You know that feeling of slipping into freshly washed and soft clothes, right?
For many people, that’s the point of doing their laundry, which is why using fabric softeners has become a prevalent part of it.
However, many fabric softeners contain harmful chemicals such as benzyl acetate, phthalates, formaldehyde, and others that can irritate sensitive skin and harm the environment.
I have always found the fragrance of fabric softeners too overpowering, and it tends to give me headaches.
That’s why I started exploring alternatives to fabric softeners that are more natural and eco-friendly.
Luckily, I found natural fabric softener alternatives that are effective, affordable, and safe.
So I am here to answer the question you’re asking yourself, “What can I use if I don’t have fabric softener?”.
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Do you really need fabric softener?
We all love what fabric softeners do.
They are a great way to make your clothes feel soft and comfortable while reducing static cling.
Considering the numerous concerns about their harmful effects, do we really need fabric softeners in our laundry?
Fabric softener is not necessary for your laundry routine. While fabric softeners can make your clothes feel soft and reduce static cling, they often contain potentially harmful chemicals and can leave a residue on your clothes. Using natural alternatives or skipping fabric softeners can be healthier and more eco-friendly.
According to a report by the Environmental Working Group, some fabric softeners and dryer sheets contain potentially harmful chemicals, such as quaternary ammonium compounds, which can cause skin irritation and respiratory problems.
Also, fabric softeners can leave a residue on your clothes that can be difficult to wash out and can negatively impact the absorbency of towels and other fabrics.
If you still prefer fabric softeners, choosing ones free of harmful chemicals and biodegradable is essential.
Using them sparingly is also a good idea, as overuse can lead to buildup on your clothes and your washing machine.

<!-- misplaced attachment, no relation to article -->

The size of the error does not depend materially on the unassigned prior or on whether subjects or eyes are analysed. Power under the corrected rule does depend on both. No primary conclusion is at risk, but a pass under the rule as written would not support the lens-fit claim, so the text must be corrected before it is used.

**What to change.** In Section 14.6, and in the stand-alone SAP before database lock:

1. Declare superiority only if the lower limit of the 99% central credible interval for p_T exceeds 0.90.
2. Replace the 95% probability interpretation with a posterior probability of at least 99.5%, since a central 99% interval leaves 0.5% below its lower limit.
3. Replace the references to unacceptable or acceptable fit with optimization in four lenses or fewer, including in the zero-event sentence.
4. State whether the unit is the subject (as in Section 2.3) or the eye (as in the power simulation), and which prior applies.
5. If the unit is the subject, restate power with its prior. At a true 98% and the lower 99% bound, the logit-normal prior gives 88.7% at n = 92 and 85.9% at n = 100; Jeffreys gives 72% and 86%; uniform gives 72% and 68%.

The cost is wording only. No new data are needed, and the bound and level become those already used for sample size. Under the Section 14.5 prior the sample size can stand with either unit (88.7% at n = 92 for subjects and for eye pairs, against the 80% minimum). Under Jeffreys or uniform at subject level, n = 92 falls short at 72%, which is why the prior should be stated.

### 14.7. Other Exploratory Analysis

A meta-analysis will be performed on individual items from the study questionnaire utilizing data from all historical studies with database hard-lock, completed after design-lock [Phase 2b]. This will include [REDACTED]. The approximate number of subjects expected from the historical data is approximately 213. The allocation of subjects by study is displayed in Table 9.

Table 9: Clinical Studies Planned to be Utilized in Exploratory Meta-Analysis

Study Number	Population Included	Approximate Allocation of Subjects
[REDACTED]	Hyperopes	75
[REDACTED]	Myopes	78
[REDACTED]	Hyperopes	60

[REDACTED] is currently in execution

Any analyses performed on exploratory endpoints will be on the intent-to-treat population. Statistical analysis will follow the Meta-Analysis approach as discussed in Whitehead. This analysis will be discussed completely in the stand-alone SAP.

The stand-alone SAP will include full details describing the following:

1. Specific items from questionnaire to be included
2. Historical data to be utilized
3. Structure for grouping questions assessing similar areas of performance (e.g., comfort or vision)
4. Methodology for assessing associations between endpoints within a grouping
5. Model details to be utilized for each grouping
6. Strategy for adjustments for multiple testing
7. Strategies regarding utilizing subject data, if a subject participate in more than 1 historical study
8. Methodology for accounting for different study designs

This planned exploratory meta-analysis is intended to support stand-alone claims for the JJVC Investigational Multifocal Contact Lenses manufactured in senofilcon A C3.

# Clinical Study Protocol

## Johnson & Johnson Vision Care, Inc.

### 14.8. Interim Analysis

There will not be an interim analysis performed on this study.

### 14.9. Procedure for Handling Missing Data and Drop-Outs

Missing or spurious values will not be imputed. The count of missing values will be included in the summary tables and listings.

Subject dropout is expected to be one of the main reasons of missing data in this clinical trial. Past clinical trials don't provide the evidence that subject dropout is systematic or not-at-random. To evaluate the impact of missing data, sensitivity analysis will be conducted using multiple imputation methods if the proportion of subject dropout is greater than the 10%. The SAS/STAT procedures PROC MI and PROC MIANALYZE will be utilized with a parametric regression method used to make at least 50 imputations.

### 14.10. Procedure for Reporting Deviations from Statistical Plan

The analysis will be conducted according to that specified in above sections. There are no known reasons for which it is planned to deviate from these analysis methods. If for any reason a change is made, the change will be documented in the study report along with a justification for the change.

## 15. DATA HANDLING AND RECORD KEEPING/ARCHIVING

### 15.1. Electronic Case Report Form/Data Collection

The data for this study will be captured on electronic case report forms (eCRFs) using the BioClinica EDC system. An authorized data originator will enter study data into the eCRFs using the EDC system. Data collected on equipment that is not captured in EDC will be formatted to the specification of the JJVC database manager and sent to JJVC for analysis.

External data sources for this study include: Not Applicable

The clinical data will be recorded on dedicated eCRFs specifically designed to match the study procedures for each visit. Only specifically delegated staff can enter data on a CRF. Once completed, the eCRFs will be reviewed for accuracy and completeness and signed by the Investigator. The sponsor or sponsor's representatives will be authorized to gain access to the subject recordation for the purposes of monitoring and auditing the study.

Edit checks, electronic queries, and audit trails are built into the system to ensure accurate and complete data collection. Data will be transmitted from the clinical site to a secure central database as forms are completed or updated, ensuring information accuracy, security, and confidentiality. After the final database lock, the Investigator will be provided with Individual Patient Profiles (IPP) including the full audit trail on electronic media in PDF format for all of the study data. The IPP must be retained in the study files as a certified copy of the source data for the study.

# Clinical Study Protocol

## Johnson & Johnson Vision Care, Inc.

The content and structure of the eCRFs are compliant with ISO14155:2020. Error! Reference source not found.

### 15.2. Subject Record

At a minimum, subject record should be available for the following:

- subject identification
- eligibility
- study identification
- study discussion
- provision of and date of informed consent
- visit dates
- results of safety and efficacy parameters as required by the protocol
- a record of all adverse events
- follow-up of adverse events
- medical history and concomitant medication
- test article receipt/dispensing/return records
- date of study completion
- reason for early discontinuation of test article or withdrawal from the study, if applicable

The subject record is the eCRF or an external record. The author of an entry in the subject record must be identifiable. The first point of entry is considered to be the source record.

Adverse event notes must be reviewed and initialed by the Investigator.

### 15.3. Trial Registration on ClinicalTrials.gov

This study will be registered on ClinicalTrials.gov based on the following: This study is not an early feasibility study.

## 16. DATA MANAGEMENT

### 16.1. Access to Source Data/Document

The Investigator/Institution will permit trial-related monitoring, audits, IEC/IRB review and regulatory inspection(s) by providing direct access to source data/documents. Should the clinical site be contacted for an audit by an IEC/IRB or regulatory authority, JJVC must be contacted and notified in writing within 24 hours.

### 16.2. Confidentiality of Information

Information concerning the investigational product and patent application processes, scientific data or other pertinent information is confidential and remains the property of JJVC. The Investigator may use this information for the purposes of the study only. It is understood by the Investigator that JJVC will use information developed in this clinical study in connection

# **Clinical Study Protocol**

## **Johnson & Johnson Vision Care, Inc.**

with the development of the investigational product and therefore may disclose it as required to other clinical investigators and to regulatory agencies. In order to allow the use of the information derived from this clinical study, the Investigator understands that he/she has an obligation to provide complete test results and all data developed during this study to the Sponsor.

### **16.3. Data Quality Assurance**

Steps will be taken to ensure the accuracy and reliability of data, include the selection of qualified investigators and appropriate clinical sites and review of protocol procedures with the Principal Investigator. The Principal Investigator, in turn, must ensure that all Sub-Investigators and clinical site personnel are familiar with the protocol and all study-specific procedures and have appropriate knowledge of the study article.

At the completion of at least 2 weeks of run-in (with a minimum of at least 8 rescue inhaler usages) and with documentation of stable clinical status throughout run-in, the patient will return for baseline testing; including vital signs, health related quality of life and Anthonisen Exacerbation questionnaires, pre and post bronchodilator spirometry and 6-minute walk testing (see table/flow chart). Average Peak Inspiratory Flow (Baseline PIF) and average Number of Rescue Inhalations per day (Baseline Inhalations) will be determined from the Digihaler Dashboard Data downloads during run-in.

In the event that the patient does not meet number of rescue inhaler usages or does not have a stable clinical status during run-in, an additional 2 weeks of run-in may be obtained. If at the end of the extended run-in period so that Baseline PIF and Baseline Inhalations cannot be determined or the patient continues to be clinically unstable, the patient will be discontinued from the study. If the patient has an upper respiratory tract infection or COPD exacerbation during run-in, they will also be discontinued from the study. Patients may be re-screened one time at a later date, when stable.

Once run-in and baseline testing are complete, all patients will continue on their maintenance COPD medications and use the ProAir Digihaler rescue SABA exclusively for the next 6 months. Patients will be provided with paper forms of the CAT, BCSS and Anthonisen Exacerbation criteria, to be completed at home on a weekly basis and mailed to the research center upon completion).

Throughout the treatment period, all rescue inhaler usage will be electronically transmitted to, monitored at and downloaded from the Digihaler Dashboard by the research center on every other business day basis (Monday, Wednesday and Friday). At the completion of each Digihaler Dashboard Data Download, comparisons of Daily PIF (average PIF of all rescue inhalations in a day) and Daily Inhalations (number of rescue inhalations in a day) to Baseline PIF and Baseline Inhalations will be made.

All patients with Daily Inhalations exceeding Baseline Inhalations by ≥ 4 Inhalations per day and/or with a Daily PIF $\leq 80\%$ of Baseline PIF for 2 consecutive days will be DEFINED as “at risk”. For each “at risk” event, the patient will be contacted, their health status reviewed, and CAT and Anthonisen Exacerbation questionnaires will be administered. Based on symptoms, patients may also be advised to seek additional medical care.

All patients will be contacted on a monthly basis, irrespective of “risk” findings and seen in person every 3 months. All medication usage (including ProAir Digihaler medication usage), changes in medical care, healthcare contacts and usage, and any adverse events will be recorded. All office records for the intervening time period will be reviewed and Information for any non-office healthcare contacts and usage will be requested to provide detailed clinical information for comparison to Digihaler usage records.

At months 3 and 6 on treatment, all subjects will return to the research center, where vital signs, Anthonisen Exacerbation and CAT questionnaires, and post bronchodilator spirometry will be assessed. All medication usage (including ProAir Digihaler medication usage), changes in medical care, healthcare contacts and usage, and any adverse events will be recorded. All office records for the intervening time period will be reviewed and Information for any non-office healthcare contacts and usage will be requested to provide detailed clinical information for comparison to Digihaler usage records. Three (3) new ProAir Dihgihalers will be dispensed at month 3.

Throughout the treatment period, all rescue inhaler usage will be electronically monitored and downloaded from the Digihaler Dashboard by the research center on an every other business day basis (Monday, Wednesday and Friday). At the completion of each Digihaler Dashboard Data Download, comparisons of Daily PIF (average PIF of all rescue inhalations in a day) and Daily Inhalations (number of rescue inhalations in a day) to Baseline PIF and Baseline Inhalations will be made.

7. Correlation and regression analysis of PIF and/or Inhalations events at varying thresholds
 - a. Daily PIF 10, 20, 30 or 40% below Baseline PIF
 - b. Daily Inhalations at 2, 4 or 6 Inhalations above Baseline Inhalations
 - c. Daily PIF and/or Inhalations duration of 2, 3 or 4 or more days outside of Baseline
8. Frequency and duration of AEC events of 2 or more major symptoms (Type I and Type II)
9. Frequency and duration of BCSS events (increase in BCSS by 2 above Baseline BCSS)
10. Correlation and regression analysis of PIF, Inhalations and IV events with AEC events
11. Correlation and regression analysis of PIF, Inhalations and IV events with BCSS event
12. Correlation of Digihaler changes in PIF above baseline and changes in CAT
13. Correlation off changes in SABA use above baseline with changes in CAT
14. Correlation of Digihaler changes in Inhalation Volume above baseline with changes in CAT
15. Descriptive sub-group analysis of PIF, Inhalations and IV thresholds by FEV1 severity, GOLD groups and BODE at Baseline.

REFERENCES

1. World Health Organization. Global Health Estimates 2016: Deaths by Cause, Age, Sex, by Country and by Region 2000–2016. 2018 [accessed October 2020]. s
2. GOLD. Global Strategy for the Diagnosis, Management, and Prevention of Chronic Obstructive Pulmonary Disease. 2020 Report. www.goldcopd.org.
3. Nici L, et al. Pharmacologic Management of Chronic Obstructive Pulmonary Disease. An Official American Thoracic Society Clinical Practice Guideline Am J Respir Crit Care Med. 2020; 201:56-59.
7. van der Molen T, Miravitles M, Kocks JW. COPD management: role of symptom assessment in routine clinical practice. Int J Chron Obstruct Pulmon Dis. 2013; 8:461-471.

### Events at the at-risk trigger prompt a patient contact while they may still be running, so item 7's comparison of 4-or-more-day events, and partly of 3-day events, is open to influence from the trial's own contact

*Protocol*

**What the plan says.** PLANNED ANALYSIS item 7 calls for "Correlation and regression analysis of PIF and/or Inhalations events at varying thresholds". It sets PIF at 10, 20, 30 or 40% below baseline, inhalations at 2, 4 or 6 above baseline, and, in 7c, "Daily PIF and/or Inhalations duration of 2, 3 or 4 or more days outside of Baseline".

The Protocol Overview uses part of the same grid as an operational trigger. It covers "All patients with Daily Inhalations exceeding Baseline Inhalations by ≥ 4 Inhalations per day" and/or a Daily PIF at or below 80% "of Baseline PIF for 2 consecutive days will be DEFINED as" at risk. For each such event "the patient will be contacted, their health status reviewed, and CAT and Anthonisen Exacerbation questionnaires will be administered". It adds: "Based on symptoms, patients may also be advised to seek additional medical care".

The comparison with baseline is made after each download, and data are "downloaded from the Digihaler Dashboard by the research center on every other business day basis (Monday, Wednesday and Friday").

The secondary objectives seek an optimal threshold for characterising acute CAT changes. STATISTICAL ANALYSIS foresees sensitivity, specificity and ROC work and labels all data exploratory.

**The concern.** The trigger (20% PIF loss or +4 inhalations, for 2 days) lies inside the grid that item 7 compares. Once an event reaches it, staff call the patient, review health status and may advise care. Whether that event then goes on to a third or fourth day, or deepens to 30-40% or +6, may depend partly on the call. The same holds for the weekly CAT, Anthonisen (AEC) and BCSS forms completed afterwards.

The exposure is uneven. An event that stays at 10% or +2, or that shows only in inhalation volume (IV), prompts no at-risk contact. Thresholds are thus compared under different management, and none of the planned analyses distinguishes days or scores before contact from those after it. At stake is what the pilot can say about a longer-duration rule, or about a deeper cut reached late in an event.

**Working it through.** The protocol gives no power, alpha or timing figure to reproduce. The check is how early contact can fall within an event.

Fabric Softener Alternatives (13 Better Alternatives)
If you are looking for fabric softener alternatives that actually work then here you go.
1. Natural fabric softener (Eco-friendly fabric softener)
Also known as Eco-friendly fabric softeners, they are a great alternative to traditional fabric softeners, which are often loaded with harmful chemicals.
Natural fabric softeners are made with ingredients like essential oils, vinegar, and plant-based surfactants.
They work by releasing the ingredients during the drying cycle, which softens clothes and reduces static cling.
Using natural fabric softeners is just as you would do for any other fabric softener; simply add it to your fabric softener dispenser to dispense with your laundry.
Here are some additional tips for using natural fabric softener:
- Choose a brand that uses natural ingredients: When shopping for natural fabric softener sheets, look for brands that use natural, plant-based ingredients. Avoid brands that use synthetic fragrances or other harmful chemicals.
- Use the recommended dosage: Check the instructions on the package to determine the amount of fabric softener to use per load.
- Make your own: You can also make your own natural fabric softener sheets by soaking pieces of cloth in a mixture of water, white vinegar, and essential oils. Squeeze out the excess liquid and use the cloth in your dryer.